My advice (grains of peanut salt may need apply):

Just accept that there will be things your folks won't accept and things they will accept. Bravely step forward and reengage them emotionally and see what happens. Also remember to be respectful of their "religion" within the context of conversation and you will go a long way of neutering any suspicious fears they have of you. You might even be able to mask things even better by responding to "I will pray for you" with "Thank you" and a smile. If you act like you are not threatened by their belief system then that will go a long way to eliciting a similar expression from them. Remove the "Us" vs. "Them" as much as you can from your mentality and show them what you are made of. If you can draw the line when they go into their "Oh she is just being insincere" mode and tell them that No you are not interested in their religion right now, then you can subtly demand respect. Also, realize that in certain ways you really are "better" than them. In certain ways you are actually more mature than they are. Would you fear a twelve year old sister who was behaving bratty and obnoxious from time to time? :)

 

You can do it, and you have my support as well as everyone else here.

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Would you fear a twelve year old sister who was behaving bratty and obnoxious from time to time? :)

 

Funny you should use that metaphor. I am finding my mom increasingly child-like in her behaviour, reasoning, problem solving, and general approach to life. It bothers me a lot, actually. I used to know that she wasn't the brightest crayon in the box, but I always thought I was so "blessed" to have her as a mother because she was so "careful" to bring me up in the true, total, Catholic faith.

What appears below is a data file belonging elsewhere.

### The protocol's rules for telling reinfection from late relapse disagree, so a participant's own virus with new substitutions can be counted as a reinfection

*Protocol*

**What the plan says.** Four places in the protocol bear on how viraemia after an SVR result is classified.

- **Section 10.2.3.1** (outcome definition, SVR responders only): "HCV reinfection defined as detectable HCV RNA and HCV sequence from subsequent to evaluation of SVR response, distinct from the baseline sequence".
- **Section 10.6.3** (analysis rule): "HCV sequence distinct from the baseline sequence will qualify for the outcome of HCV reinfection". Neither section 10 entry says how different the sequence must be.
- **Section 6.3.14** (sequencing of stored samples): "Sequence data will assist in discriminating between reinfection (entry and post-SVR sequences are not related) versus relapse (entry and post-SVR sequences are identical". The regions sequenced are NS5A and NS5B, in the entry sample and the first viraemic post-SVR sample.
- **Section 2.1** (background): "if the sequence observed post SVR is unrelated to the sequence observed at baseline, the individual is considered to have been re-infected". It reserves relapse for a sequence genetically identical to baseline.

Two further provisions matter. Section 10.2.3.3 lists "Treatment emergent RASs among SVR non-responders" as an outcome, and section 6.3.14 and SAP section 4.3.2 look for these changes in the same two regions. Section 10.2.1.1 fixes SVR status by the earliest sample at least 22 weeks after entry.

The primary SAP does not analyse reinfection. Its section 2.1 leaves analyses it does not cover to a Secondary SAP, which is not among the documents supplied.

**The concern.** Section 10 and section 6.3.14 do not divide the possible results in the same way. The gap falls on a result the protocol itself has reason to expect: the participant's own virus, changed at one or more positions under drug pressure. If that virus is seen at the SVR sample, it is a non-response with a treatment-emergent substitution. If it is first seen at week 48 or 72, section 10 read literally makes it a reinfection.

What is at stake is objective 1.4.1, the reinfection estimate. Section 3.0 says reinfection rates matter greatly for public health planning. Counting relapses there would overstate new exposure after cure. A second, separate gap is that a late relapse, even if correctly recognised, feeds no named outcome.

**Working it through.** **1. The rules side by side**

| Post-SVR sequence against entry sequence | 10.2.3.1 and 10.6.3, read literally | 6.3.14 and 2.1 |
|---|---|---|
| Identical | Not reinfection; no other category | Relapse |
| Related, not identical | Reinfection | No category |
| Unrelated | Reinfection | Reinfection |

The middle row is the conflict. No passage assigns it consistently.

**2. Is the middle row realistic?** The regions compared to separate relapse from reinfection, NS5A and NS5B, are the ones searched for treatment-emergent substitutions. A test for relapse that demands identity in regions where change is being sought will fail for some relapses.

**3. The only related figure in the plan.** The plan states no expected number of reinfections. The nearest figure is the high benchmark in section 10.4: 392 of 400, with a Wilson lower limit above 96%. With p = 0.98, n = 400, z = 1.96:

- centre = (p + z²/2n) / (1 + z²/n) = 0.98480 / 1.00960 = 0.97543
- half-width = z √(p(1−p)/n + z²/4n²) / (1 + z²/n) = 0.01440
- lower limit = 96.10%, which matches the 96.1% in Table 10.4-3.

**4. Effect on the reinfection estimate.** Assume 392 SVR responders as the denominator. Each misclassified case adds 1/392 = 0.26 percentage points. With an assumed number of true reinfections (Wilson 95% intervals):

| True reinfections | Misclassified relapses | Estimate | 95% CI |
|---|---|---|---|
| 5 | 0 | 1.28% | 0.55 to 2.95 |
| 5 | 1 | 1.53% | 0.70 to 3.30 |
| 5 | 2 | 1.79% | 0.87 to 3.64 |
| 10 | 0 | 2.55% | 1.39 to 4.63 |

I now see her as not at all bright, and very obviously eternally entangled in Catholicism that it is sometimes damaging to her relationships and her own life. Honestly, she doesn't have a life. I wish she had more of one. She won't read books unless they have the imprimatur and/or the nihil obstat - I don't know if I have EVER seen her read a plain old novel for fun. She doesn't watch TV. She doesn't really have a hobby - unless you want to consider faith a hobby. She just goes to church every morning at 7:00am at some retired priest's place, comes home and does random meaningless stuff, goes out to get groceries or something, comes back, piddles around, goes and picks people up, makes supper, and goes to work for 4 hours. Repeat. Now, I know that she sounds busy and all, but I hate how she says she never has time for herself. She COULD have time for herself if she only went to church half of the week and organized things differently. Yes, she needs to look after my siblings, but the only two left at home are 14 and 17, so it is not like they are kids. Plus, my boyfriend's family is identical in size and age to mine, and his mom manages everything that my mom does plus lots of time for cooking hobbies, novel readings, community event planning, etc.

 

I know that she has always done what she thinks is best for me and my family. But she doesn't realize what harm she does...to herself and to us. She prefers to keep people ignorant to keep them in the faith. She even forbids me from sharing doctrinal truths about Catholicism with my family because it might cause them to leave the faith. For example, I wasn't aloud to tell my dad that Ash Wednesday isn't a day of obligation - if I did, she said he would choose not to go...and she wouldn't be happy with that. You can't read or discuss anything (even academically) that goes against Catholic teaching...she doesn't even get the concept of devil's advocate.

 

She is just stupid! Really. I really don't want to be like her. Sometimes I think part of the reason she clings so tightly to religion is because it is the only thing she has that she feels like she can be "good at" or "know something about".

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...and I guess sometimes I feel pangs of sadness for her. I think she suffers a lot. :(

 

I am not trying to defame my mom. I guess what bothers me most out of everything is her obviously low intelligence - not her religious faithfulness.